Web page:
Mike Oldfield’s Tubular Bells was playing as I wrote this. Many many years ago, it was that hit album that Virgin Music published and made piles of money and launched the entire Virgin empire. That explains the 747 with the lovely name Tubular Belle. The world is connected in magically myriad ways.

Now that the song is over, I will move on to Oldfield’s Ommadawn. I recommend the music as much as I recommend the book.

12 thoughts on “Tubular Belle

  1. Patrix Tuesday November 14, 2006 / 3:36 am

    Richard had always seemed like an oddball character but there was sharp business acumen behind that seemingly flippant outlook. His recent commitment to contribute to the cause of global warming has made me look at him with renewed respect.

    Thanks for your recommendation on his book. I’ll definitely pick it up the next time I’m in a bookstore.

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  2. Krishnan Tuesday November 14, 2006 / 10:28 am

    Excellent post Atanu.

    The interpretation of the words Dharma and Karma Yogi you have given is the most common one. However, here is an interpretation of the word Dharma (by Rishi Prabhakar) that I have liked –

    Dharma is any action coming out of a state of meditation; the action is a response to a situation and not the product of thinking. When a person is in a constant meditative state, all his actions are Dharma (even killing). Even righteous acts committed in the state of non-meditation are considered adharma. A Karma Yogi is one whose every action is Dharma (has gone beyond the causal effects of Karma and is in the state of Moksha).

    The ancient practice of Upanayanam (the sacred thread ceremony) in India was meant to initiate a child into this practice of meditation; it was believed that a child who learnt mediation early would do dharma and become a Karma Yogi. The initiation was done by a Guru in his Gurukul and other kinds of learning followed this initiation. Sadly, the traditional gurukul system has been replaced by a system where the kid is taught “Baa-Baa black sheep” on day one.

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  3. aditya Tuesday November 14, 2006 / 1:20 pm

    “As long as you have the basics, and have the passion, you can make a difference.”

    … and this is probably one of the fundamental guidelines of a meaningful education system …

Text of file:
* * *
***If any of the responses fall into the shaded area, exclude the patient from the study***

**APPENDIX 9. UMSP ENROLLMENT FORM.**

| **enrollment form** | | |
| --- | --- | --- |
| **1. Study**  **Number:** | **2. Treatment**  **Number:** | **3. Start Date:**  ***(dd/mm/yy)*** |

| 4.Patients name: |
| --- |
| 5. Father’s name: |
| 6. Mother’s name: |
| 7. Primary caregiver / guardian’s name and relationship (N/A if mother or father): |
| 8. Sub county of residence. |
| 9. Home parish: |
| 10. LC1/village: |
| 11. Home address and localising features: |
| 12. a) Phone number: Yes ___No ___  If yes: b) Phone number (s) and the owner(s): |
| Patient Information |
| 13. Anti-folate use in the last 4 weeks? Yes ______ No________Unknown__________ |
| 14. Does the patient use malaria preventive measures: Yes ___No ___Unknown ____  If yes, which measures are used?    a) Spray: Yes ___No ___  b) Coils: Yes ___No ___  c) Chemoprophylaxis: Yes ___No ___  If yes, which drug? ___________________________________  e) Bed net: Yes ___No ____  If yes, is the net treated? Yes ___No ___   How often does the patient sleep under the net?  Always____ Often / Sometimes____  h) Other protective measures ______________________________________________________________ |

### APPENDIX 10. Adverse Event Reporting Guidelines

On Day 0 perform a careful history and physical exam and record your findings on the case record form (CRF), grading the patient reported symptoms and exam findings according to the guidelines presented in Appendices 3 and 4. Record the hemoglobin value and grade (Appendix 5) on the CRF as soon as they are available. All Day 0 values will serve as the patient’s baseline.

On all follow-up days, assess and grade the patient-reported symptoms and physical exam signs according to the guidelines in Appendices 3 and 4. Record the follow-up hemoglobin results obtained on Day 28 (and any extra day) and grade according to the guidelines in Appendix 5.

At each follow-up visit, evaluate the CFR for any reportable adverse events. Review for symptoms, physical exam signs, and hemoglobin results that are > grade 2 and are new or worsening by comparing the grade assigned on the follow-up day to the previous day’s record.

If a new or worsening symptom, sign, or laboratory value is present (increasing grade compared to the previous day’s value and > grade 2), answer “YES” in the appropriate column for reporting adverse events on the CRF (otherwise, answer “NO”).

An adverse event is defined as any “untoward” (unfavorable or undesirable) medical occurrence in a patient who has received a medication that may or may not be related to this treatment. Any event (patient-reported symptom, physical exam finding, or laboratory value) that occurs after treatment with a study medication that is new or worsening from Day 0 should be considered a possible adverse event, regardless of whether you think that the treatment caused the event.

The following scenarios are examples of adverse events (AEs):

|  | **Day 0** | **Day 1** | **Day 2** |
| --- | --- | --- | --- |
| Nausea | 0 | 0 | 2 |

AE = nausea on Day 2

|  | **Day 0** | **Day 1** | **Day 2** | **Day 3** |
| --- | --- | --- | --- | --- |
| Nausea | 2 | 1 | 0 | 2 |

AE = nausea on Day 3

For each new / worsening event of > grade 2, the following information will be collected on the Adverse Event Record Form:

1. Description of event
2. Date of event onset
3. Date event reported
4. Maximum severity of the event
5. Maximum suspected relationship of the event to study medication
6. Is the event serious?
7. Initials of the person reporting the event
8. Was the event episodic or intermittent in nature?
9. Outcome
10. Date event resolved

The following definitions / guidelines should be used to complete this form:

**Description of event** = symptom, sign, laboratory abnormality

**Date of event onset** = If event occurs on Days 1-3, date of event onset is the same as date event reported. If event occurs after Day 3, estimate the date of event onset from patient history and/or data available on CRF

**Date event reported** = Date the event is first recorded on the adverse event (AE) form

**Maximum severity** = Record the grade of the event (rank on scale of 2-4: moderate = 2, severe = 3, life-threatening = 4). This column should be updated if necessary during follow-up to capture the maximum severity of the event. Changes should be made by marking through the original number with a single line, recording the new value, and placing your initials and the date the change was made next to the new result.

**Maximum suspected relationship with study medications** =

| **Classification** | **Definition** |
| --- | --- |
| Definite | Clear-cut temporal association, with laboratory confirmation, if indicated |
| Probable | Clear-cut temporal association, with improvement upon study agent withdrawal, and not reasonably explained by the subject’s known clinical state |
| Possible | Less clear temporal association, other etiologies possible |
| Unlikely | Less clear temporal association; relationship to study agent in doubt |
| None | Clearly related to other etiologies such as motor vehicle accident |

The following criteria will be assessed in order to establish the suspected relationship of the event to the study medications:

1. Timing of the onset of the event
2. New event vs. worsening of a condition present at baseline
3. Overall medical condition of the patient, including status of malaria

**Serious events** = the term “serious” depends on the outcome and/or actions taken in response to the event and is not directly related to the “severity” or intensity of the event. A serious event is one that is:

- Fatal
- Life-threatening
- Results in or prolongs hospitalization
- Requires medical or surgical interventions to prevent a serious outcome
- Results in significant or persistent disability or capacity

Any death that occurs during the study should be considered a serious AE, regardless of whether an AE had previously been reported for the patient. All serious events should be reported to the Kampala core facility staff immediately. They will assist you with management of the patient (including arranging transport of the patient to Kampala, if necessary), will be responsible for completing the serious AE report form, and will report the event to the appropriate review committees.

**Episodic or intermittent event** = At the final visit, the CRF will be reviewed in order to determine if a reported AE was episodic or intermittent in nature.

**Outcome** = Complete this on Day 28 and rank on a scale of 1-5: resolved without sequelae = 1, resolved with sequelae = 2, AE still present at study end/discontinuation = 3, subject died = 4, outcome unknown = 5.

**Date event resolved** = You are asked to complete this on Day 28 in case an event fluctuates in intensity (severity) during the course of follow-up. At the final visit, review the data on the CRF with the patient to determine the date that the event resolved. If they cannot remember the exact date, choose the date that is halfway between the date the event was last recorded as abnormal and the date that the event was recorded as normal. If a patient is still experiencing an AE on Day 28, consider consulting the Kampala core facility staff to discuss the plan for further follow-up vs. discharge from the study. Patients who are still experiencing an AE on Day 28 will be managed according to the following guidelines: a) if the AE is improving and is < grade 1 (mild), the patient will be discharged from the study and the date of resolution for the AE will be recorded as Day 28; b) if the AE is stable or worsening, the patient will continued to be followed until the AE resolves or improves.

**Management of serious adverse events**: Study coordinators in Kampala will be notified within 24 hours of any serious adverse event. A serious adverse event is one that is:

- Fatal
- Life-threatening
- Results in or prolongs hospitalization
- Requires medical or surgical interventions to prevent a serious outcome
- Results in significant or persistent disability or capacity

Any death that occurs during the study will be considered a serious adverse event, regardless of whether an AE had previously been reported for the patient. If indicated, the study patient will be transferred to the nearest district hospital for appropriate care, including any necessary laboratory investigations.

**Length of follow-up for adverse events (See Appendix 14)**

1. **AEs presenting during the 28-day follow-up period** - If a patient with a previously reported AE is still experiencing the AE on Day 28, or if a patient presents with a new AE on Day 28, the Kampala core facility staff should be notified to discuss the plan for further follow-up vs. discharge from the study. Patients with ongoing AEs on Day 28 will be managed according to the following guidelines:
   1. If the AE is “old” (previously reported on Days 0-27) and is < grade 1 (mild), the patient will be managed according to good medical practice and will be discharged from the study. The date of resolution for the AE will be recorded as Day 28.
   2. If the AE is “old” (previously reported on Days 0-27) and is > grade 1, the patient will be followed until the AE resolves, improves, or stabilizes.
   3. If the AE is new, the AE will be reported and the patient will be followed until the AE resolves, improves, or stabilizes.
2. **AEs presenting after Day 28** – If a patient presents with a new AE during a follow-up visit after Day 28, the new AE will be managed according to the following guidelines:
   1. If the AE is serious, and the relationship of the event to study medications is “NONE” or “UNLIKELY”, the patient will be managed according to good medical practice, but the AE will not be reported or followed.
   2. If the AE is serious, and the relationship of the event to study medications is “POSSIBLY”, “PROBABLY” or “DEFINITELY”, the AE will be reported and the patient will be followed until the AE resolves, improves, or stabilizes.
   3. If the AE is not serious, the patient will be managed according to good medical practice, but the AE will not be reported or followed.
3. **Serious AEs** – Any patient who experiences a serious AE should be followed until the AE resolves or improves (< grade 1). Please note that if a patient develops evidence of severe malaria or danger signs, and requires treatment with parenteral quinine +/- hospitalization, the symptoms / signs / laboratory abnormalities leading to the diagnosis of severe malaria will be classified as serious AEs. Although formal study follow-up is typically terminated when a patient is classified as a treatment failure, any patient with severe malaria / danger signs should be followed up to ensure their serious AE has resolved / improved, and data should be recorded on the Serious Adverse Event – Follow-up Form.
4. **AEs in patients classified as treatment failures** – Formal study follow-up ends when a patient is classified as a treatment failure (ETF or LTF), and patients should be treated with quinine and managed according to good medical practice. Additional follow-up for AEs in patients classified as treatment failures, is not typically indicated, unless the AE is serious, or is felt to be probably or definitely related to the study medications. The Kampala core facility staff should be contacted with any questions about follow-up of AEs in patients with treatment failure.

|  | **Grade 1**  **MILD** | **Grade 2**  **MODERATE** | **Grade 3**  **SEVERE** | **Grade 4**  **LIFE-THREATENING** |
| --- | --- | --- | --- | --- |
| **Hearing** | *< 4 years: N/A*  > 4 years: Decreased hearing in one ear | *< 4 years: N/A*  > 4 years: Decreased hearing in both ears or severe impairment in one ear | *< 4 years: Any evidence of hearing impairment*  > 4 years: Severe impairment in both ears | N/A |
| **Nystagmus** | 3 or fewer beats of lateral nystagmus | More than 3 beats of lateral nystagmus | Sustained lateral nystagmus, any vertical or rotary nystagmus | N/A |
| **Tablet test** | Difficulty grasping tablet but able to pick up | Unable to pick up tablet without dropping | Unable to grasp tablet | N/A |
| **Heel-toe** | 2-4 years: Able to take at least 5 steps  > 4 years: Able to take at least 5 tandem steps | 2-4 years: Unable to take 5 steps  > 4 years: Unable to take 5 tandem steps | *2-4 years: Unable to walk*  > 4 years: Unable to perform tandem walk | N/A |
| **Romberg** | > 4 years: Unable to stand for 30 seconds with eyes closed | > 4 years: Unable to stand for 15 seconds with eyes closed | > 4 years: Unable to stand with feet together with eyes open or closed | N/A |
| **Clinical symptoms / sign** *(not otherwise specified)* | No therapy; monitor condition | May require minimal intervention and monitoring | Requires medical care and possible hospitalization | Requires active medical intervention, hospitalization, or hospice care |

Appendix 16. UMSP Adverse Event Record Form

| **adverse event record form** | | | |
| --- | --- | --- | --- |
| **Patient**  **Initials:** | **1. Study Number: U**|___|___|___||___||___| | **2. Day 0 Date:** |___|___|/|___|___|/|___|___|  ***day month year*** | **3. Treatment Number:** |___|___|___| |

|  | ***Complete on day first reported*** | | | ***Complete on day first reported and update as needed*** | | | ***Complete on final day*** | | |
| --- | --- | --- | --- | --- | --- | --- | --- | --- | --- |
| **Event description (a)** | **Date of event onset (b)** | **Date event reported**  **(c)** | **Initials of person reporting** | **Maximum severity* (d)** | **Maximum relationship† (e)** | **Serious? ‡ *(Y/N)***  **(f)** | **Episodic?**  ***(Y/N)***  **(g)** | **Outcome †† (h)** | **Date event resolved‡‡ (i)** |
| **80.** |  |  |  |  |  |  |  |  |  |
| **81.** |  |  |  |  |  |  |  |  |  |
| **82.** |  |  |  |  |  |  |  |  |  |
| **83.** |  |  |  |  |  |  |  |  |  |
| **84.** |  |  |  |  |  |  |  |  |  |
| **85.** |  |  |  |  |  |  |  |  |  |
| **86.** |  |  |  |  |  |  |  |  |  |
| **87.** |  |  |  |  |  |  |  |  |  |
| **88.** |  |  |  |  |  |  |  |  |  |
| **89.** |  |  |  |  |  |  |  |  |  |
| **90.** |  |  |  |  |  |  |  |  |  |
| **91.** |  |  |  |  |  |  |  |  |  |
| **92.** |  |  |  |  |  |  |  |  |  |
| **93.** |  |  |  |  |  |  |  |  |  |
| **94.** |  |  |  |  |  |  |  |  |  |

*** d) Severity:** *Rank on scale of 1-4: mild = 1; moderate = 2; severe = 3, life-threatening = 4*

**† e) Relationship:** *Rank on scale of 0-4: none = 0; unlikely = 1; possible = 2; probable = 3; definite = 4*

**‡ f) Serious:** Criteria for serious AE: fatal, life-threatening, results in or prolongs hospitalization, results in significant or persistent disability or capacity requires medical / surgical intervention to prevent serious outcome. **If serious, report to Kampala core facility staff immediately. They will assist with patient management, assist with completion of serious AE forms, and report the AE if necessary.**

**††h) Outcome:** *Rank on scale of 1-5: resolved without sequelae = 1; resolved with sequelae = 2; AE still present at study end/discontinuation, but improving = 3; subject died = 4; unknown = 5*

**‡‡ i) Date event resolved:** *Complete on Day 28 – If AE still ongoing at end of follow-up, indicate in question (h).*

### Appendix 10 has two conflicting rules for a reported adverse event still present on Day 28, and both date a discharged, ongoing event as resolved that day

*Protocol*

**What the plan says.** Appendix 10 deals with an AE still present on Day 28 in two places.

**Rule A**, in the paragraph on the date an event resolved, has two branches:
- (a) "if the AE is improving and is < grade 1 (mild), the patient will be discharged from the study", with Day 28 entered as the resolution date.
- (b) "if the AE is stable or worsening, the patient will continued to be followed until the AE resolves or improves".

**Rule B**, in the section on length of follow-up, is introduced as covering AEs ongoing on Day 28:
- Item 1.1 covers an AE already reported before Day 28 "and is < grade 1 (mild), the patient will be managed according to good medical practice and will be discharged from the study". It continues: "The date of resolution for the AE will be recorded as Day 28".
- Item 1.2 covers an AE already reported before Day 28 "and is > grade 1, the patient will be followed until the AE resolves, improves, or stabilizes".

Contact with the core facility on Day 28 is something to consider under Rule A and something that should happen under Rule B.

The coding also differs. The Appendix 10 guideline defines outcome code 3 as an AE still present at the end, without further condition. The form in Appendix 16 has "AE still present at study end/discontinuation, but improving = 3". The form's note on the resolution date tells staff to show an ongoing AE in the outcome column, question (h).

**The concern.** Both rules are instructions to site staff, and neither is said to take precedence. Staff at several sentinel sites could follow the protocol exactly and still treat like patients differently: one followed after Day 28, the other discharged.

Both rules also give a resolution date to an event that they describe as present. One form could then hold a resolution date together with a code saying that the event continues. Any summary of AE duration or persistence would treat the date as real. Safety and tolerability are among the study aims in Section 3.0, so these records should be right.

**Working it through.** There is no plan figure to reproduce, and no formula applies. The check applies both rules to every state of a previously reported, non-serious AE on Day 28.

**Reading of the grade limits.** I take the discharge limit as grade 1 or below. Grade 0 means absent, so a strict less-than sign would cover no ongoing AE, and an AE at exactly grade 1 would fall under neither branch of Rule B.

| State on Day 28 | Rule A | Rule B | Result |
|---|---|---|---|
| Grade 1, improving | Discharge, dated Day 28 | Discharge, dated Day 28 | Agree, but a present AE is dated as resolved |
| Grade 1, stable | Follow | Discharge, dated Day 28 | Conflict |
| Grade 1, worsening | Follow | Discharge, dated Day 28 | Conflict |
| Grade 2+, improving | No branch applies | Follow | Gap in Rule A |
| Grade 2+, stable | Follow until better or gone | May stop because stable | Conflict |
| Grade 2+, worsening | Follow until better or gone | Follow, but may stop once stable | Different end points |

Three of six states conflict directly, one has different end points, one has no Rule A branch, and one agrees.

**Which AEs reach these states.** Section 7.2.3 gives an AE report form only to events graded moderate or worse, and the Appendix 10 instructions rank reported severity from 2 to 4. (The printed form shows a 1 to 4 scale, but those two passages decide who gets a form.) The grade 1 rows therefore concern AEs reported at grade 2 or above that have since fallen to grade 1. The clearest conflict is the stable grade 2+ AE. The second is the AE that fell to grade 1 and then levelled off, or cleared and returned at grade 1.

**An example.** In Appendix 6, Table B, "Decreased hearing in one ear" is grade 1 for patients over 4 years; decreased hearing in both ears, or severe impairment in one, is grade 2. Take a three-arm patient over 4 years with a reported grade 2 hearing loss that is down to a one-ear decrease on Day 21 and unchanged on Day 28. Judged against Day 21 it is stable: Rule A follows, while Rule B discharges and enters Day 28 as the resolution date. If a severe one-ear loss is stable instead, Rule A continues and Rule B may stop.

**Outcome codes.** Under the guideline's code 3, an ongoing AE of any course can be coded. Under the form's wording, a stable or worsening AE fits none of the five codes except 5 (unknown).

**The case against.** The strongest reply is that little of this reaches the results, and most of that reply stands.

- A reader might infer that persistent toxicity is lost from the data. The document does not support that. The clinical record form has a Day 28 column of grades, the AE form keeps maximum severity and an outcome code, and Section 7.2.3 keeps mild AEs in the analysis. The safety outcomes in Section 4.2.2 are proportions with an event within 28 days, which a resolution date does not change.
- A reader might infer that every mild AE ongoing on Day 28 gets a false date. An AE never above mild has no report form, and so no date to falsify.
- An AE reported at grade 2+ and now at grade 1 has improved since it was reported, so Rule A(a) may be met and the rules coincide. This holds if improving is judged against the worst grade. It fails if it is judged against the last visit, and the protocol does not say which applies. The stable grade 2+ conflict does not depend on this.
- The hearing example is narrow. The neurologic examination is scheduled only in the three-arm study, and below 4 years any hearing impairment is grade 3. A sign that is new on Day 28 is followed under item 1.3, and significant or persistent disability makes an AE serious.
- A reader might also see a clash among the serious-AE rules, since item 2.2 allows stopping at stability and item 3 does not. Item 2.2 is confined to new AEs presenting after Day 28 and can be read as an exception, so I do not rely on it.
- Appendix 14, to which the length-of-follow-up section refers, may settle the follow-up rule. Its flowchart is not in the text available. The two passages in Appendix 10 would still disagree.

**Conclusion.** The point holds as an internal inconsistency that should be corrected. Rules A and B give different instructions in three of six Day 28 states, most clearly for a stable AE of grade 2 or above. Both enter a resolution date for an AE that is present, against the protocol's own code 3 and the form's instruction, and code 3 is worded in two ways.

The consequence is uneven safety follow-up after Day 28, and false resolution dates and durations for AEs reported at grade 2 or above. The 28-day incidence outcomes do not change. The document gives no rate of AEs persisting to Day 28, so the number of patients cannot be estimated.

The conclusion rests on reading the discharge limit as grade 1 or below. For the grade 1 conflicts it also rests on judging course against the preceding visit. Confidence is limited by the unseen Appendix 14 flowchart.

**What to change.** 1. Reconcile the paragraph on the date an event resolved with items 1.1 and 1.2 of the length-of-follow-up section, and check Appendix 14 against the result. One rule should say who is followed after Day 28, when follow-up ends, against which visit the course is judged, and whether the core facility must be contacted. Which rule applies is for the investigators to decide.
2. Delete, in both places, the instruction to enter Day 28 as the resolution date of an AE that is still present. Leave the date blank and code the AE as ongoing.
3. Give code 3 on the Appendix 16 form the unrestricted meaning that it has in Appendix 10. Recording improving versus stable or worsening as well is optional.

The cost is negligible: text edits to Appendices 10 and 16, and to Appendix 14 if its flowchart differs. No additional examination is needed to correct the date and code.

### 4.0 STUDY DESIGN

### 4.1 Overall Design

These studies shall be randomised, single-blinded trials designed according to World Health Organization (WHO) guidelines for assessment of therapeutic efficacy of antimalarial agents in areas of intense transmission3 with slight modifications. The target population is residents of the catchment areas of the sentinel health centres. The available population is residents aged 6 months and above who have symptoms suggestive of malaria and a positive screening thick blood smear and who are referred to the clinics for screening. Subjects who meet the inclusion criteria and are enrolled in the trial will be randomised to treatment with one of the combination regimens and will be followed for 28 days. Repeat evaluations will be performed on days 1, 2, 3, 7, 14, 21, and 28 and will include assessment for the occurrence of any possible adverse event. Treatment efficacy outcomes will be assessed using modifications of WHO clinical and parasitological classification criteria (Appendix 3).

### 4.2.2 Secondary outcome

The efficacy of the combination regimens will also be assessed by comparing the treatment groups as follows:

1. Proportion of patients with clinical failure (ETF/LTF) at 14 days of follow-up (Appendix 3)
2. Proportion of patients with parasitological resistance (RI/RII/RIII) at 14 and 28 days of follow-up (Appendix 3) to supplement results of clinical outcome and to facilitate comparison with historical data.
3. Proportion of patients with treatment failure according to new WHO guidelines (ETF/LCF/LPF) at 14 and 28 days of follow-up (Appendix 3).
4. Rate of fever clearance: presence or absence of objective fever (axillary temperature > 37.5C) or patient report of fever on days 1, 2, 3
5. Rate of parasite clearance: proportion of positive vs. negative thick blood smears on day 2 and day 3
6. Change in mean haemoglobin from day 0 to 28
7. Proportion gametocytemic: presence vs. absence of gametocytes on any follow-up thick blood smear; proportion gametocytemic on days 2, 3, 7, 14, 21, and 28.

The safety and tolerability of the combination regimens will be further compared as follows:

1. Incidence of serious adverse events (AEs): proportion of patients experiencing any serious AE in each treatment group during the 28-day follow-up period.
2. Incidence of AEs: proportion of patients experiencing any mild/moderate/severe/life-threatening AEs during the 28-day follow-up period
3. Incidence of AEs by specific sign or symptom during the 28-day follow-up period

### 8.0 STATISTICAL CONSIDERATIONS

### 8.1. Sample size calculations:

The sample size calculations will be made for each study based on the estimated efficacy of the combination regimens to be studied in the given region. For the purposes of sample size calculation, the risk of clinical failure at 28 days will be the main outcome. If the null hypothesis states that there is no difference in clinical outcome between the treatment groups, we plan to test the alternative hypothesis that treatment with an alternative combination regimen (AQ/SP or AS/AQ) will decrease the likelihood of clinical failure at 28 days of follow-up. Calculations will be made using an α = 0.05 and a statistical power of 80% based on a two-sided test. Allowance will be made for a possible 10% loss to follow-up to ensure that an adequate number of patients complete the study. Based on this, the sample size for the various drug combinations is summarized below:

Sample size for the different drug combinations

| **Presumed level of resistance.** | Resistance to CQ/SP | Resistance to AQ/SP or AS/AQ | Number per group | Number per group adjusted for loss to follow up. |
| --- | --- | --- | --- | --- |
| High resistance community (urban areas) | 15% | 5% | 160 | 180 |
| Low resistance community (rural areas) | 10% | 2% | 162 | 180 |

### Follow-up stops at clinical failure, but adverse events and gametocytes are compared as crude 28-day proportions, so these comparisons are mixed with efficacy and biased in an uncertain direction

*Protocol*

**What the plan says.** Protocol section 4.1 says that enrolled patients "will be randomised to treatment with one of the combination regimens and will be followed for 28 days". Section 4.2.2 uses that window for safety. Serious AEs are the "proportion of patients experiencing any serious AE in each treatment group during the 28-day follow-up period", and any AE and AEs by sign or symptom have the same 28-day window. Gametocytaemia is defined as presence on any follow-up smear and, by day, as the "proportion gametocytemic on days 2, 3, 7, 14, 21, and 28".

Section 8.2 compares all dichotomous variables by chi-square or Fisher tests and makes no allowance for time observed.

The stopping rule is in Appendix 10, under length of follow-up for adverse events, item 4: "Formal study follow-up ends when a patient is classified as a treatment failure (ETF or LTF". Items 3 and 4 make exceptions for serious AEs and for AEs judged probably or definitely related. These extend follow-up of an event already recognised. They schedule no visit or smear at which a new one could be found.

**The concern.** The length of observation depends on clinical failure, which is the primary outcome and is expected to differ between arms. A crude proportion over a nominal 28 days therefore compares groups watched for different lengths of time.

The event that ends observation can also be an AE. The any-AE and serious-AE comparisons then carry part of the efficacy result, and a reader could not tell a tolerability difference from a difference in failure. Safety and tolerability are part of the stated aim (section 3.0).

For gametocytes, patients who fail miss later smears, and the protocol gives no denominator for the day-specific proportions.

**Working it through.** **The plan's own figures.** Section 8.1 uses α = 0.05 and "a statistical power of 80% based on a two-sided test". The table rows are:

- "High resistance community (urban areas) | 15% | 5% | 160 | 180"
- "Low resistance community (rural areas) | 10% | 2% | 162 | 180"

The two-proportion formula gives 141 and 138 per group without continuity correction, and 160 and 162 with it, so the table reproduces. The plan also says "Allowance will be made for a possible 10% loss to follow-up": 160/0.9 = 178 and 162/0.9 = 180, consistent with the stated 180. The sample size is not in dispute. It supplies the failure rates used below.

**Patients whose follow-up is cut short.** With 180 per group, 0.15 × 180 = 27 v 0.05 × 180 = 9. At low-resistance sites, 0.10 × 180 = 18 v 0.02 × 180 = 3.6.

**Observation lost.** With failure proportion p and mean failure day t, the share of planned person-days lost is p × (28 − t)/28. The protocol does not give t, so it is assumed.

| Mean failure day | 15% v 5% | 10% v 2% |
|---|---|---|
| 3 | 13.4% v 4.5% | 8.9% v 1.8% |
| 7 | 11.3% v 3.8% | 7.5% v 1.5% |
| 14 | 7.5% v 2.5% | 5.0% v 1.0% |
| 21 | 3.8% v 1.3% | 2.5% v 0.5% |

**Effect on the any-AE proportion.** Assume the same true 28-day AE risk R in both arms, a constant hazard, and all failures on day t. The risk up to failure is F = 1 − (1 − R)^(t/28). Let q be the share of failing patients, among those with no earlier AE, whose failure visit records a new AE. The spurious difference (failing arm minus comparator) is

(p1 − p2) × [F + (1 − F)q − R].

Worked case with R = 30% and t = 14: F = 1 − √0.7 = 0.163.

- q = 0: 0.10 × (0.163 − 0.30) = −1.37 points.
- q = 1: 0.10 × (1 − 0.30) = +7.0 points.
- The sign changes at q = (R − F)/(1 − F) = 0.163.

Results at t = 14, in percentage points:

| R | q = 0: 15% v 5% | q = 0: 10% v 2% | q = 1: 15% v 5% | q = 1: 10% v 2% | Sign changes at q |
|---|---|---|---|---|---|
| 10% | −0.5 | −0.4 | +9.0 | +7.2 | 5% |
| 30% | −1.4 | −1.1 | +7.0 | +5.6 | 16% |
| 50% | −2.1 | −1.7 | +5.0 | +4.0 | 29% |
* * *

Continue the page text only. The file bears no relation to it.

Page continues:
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  4. Amit Ranjan Verma Tuesday November 14, 2006 / 1:43 pm

    The book in question is basically summary of his autobiography “losing my virginity”,a delightful read.He is called maverick businessman not for nothing.He and his team are now working on space travel .

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  5. Deep Tuesday November 14, 2006 / 8:18 pm

    I read somewhere just a couple of days ago or so, that he had introduced a new fleet titled “Jefferson Airplane”.

    There’s an Airplane song called “Fat Angel” which brings into perspective the band’s name. It goes :

    He’ll bring you happiness
    In a pipe
    And he’ll ride away
    On his silver bike
    And apart from that
    He’ll be so kind
    In consenting to
    Blow your mind
    Fly Jefferson Airplane
    Get you there on time

    :):)

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  6. Guru Gulab Khatri Wednesday November 15, 2006 / 8:04 am

    RE: Having no regret.

    W/o regreting a mistake how can some one not repeat the same mistake?

    Regret and Grief over an action for which you were responsible is important.

    Its evolutionary important why emotions are a big part of memory.

    And We all know that whats in the past is gone, its the now that we can control matters, when future comes contentment/regret will both be there. Just hoping my present choices will put more in the contentment bin.

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  7. Sharan Sharma Wednesday November 15, 2006 / 9:43 am

    Hi Krishnan,
    (sorry Atanu: this is OT, but thought i’d respond to the comment above)